IIRC that section includes some pretty remote stretches, and pictures I've seen more resemble "imagine-a-path" than dirt road at times.  It'd seem reasonable to me to carry at least one spare tire between the two of you, in addition to tire and tube repair kits.

8
General Discussion / Re: Iowa City, IA to Seattle
« on: March 31, 2019, 03:36:39 pm »
Let me echo DaveB: get your bike soon, and ride it lots.

wrt the route, when we did our cross-country ride, we took the TransAm into Missoula, then headed north through Seely Lake on the Great Parks North, took a couple days to ride to Glacier N.P (well worth the time!) and then headed west on the Northern Tier.  Better than TransAm or L&C through Idaho and Oregon?  I don't know, but it was great! 

Since this is your first trip, I strongly recommend the pre-selected routes on the AC maps.  And buy the maps; one night in a decent campsite where you might otherwise have to motel it could save the cost of all the maps.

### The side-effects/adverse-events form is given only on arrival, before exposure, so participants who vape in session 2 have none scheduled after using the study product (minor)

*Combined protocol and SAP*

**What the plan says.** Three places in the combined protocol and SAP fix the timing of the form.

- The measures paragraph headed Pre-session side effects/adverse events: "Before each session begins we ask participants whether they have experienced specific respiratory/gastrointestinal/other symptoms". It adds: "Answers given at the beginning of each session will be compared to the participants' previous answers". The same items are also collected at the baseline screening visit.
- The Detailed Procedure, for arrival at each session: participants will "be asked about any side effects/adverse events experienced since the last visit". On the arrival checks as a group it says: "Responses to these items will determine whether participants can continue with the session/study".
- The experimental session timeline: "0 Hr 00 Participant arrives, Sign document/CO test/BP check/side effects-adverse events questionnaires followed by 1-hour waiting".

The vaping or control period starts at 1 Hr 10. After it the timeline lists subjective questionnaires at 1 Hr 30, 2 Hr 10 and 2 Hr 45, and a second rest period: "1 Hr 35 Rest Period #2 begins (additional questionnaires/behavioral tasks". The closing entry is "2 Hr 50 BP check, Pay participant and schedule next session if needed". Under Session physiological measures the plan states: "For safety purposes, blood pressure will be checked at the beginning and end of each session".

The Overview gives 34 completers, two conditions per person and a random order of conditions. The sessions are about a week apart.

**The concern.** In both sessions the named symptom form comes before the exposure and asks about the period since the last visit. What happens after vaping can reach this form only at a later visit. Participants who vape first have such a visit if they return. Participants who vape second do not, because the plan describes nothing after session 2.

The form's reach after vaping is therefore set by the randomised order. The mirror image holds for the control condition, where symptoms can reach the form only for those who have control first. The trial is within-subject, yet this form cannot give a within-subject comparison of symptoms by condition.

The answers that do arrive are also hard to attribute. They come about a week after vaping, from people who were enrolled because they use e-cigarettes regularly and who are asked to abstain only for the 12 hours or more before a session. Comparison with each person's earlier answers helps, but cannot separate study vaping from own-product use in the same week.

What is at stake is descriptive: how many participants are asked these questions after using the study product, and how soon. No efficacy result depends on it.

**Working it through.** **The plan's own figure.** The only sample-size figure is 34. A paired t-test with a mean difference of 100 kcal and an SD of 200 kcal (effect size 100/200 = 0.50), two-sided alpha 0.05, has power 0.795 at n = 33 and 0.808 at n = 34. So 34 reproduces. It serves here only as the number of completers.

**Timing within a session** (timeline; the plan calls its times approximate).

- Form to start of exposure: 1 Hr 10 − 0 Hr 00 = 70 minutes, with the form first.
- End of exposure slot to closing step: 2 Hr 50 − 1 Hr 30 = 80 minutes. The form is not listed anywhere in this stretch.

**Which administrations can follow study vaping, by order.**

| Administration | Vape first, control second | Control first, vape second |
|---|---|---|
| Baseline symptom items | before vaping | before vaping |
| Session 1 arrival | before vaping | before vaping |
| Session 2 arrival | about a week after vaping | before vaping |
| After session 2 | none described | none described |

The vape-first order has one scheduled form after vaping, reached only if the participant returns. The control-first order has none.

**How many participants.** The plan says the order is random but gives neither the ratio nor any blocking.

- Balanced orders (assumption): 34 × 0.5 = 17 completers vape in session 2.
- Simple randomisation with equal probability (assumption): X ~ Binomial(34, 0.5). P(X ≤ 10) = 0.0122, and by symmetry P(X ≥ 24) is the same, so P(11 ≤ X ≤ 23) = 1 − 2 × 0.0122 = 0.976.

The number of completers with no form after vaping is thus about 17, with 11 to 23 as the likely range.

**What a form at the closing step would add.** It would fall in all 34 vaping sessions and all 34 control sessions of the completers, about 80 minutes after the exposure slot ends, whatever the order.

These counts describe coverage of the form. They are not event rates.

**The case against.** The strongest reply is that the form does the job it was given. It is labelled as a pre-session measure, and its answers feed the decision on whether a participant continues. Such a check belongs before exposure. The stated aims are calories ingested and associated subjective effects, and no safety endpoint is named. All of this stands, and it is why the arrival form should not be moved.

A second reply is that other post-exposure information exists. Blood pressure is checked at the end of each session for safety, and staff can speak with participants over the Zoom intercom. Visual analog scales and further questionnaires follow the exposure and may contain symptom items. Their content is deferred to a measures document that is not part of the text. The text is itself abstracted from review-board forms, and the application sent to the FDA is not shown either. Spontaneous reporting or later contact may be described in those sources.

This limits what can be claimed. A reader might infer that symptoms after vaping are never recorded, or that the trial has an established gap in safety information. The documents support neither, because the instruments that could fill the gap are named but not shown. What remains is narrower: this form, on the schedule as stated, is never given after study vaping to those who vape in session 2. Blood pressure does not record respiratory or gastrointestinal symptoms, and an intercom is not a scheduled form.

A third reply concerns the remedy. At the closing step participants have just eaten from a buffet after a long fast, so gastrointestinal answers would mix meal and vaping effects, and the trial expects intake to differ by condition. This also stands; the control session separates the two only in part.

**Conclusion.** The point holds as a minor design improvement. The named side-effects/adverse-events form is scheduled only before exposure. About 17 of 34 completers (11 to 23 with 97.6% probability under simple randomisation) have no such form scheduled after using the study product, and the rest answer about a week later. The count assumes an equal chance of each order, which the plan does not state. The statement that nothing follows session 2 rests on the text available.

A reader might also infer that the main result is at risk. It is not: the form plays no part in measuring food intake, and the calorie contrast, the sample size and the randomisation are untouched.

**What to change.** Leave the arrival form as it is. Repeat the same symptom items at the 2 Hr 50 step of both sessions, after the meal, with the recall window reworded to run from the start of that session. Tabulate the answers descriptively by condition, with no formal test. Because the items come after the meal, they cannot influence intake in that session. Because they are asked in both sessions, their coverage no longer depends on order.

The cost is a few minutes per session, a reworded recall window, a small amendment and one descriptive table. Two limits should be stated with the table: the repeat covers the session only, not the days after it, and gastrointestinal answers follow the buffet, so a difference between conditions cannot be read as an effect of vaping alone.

The Adventure Cycling web site used to have a good resource all lumped together under a "How-To" umbrella tab.  It looks like most of that content has been split into two pages, Plan at https://www.adventurecycling.org/plan/ and Ride at https://www.adventurecycling.org/ride/https://www.adventurecycling.org/resources/how-to-department/

9
I actually think ACA in combo with WS would have a better job of getting something done.  They have a much broader source of cyclotourist enthusiasts that they can easily reach. 

An errant thought struck me while reading this.  If ACA wanted to do something like this in Missoula, it would be a VERY good idea to have people ship their bikes vs. fly with them.  A friend was flying home on a puddle-hopper some years ago when a bowling championship was being held here.  They had to kick some people (and their luggage) off the plane because they couldn't get the plane balanced with all the bowling balls in the hold.  Now imagine a few thousand people flying into Missoula one weekend, each of them checking their bike with them...

10
South / Re: Great Smoky Mountain Expressway
« on: March 29, 2019, 02:46:37 pm »